Biofeedback enables people to monitor a part of their physical or mental state, and then use that information to learn how to change their physical or mental state. (1)

Research has found that biofeedback is a particularly effective tool for managing anxiety and stress. For example, biofeedback can help people learn how to decrease their heart rate, and therefore reduce their anxiety levels.

This technique isn’t just used to help people experiencing mental health challenges. It’s used to help people improve their performance, physical health and mental health.

Effectiveness of biofeedback

Yes, biofeedback helps with a range of difficulties, examples of which are noted in the next section. (2)

Regarding the use of biofeedback to help manage symptoms of mental health problems, researchers have found that:

  • Biofeedback is as helpful, or almost as helpful as other techniques - like stress inoculation or medication - for improving anxiety symptoms. (3,4)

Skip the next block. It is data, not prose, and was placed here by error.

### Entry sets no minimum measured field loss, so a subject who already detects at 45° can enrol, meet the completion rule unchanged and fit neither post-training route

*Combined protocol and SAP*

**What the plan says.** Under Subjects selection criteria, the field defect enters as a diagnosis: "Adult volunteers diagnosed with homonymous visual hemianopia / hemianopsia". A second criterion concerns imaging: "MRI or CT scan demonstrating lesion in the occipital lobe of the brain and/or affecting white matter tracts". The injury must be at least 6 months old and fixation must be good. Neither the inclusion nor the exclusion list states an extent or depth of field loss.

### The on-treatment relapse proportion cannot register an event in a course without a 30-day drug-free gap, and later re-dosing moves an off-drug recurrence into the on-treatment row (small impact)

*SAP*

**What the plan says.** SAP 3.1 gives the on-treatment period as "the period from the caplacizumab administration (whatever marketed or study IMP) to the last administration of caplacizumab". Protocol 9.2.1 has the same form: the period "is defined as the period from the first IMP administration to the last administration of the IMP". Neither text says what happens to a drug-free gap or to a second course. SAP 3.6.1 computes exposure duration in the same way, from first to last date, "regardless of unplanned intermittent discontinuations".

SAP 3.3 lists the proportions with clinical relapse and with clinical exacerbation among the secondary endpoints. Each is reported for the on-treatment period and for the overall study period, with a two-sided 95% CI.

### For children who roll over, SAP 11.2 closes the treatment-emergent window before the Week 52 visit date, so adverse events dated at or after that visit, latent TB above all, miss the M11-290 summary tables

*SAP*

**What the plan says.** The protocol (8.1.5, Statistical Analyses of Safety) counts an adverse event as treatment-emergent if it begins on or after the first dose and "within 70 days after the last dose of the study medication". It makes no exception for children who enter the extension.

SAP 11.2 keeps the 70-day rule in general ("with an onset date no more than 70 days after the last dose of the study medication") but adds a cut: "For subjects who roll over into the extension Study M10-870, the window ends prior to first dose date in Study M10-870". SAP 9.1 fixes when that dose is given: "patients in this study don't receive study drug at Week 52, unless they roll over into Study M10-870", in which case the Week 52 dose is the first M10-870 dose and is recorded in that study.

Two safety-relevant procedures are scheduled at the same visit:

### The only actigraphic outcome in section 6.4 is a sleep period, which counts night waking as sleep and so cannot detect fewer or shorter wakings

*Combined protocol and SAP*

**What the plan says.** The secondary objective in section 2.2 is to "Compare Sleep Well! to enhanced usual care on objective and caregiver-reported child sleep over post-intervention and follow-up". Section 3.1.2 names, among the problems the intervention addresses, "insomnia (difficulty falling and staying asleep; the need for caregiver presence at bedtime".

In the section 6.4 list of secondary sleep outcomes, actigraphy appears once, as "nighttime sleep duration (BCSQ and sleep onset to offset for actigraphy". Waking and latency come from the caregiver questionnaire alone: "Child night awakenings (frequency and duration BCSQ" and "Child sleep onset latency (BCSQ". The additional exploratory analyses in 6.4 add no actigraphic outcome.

• Biofeedback shows promise in helping people with anxiety disorders and post-traumatic stress disorder (PTSD). (5)

What biofeedback can help with

Biofeedback can help people learn how to adjust aspects of their experience to manage an array of physical and mental health issues. Examples include:

How biofeedback works

Biofeedback helps you to become aware of how your thoughts, feelings and behavior influence your body processes.

Your body is connected by sensors to a device, which records data from your body. The data is displayed to you visually, or fed back to you as sound or some other meaningful way. It’s quite common for feedback to be shown on a computer monitor, for example. Typically, you’re able to see the feedback in real time, so that you can match it up with what’s happening in your body.

Your therapist then shows you how to change aspects of your experience (thoughts, feelings, behaviors), to learn to control body processes which would previously have felt involuntary.

Types of body processes commonly examined include heart rate, skin temperature and breathing rate. By being able to control these body processes, people can better able to manage stress, anxiety and aspects of medical conditions.